Shadow Dancer Review

Image for Shadow Dancer

Belfast, 1993. Having been caught leaving a bomb on London’s Tube network, Colette (Riseborough) is coerced to spy on her IRA brothers (Gillen, Gleeson) by MI5 agent Mac (Owen). But it’s not long before a deadly net closes around her.


Movie spies, it would seem, are undergoing a phase of deliberate deglamorisation. While Ethan Hunt was titting about up the Burj Khalifa, George Smiley soiled his Oxfords on England’s rain-pounded pavements. Upcoming Ben Affleck thriller Argo promises to do for the CIA what Tinker Tailor did for the SIS. Even James Bond seems to be taking the Smiley route, with Skyfall sending him to... the London Underground. Austerity Britain, eh? Now director James Marsh, making a rare non-doc feature (he is best known for the towering Man On Wire and Project Nim), is in on the act with Shadow Dancer, a woman-on-the-inside IRA drama which seems to make the mundanity of real-world spycraft a point of pride.

Colette McVeigh (Andrea Riseborough) is forced to report on her own family, a tight sect of IRA die-hards resisting the end of the Troubles in 1993. It shouldn’t come as a surprise that her scenes are resolutely domestic: backgrounded by faded floral wallpaper and bruised skies, soundtracked by the chink of cutlery and the tattoo of Belfast rain on car roofs. But the MI5 office stalked by her conscience-riven handler Mac (Clive Owen) is even blander — a study in grey, taupe and bevelled edges.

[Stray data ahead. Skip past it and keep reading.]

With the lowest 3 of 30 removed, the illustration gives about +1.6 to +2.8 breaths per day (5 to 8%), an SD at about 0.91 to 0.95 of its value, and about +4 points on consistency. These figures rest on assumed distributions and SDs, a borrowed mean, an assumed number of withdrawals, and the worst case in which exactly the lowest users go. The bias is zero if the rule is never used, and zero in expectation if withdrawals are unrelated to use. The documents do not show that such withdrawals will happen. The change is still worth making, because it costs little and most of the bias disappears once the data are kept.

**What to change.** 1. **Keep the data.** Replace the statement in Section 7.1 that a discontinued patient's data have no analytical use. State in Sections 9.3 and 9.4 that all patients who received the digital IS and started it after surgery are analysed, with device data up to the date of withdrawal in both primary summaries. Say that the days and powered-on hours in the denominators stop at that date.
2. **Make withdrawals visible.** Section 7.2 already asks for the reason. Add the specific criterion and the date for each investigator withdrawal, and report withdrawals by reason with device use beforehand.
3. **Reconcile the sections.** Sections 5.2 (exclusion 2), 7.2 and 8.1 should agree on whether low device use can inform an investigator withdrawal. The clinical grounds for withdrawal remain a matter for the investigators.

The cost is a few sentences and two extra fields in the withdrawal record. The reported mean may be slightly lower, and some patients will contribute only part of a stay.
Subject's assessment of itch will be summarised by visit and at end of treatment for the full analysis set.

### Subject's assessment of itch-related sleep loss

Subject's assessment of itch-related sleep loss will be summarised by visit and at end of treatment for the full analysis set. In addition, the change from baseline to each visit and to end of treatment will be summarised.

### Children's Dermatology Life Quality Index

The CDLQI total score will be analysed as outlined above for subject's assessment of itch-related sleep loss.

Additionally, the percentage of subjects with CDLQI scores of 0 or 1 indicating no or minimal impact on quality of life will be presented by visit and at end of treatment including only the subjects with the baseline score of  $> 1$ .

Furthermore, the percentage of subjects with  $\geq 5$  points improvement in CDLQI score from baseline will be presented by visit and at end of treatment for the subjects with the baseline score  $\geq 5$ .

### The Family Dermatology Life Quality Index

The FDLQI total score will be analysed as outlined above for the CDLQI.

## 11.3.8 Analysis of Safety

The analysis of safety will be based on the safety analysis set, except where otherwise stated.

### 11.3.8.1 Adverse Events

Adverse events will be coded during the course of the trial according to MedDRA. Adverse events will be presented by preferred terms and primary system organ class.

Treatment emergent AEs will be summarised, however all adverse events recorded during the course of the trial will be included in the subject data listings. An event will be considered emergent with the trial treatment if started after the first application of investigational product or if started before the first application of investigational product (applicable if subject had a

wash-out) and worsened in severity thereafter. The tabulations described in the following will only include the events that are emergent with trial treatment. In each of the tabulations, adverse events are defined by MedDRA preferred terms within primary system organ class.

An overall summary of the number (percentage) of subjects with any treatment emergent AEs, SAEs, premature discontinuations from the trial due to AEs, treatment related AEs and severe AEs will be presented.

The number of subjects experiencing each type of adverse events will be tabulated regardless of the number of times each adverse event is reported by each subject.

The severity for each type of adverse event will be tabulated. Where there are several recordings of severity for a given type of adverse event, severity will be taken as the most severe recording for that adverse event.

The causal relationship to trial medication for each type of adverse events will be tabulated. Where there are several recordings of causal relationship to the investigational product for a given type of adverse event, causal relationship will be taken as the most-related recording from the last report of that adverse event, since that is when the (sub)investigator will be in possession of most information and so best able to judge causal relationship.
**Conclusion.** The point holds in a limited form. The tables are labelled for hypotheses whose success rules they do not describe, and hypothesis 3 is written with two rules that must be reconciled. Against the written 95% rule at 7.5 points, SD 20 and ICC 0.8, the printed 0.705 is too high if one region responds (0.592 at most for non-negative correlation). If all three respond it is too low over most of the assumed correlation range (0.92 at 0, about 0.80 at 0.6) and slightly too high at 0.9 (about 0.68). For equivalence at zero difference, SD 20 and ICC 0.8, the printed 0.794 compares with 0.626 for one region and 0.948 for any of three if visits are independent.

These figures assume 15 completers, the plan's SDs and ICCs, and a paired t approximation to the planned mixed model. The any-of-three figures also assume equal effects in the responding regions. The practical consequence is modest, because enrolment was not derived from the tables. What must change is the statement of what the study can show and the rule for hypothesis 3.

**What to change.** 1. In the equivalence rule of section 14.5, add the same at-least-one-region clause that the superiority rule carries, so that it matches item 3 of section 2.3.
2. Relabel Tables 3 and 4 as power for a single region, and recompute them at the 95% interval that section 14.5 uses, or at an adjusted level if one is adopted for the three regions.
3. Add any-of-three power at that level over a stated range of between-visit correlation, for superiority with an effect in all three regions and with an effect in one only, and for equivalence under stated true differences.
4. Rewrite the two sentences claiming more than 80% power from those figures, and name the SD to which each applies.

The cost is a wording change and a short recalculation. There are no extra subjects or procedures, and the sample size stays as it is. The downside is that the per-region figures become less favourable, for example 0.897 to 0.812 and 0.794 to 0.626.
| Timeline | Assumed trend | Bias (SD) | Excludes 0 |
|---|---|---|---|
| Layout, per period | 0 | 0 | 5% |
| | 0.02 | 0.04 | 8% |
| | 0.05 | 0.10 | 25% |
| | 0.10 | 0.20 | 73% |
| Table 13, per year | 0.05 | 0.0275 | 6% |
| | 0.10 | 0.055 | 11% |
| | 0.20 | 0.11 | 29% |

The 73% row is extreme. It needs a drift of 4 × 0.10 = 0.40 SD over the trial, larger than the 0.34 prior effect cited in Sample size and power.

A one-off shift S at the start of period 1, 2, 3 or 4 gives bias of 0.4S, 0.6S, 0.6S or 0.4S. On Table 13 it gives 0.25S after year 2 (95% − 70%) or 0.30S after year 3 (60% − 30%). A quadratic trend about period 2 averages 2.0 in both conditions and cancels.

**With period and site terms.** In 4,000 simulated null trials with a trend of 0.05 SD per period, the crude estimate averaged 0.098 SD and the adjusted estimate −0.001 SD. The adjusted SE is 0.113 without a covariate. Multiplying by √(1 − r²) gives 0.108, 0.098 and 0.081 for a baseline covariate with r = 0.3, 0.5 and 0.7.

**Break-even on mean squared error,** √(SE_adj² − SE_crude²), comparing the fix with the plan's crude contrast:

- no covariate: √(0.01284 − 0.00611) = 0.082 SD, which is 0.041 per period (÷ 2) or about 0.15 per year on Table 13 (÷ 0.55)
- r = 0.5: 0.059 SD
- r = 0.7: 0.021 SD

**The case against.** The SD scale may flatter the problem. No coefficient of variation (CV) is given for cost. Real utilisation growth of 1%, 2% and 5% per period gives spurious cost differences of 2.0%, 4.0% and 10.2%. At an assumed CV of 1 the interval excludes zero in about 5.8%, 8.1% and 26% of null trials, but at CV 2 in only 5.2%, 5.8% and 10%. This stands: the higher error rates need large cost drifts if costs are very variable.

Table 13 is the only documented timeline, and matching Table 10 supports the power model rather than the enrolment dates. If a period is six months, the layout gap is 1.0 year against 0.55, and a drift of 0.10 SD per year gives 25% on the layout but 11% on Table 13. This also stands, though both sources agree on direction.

That we should treat this as ‘realistic’ should go without saying, and his impressive cast — the wan, bone-china-delicate Riseborough above all — rise to the challenge. It’s worth noting, though, that Shadow Dancer isn’t based on a true story, but a novel (although writer Tom Bradby drew from his time as a TV reporter in Belfast during the ’90s). Yet the film is crunchingly efficient as a thriller.

Marsh is careful, though, to keep the drama character- rather than plot-driven. How real people behave differs from what we expect from movie characters, and Marsh plays on this. There are herrings here as red as Colette’s raincoat. And, as such, the finale comes as a bit of a face-slap. But on examination it makes sense. People aren’t simple. And neither are great spy thrillers — especially the dreary-looking ones.

As beige as an old PC, but beneath the surface the blood pumps bright scarlet. An intelligent and emotionally charged spy drama.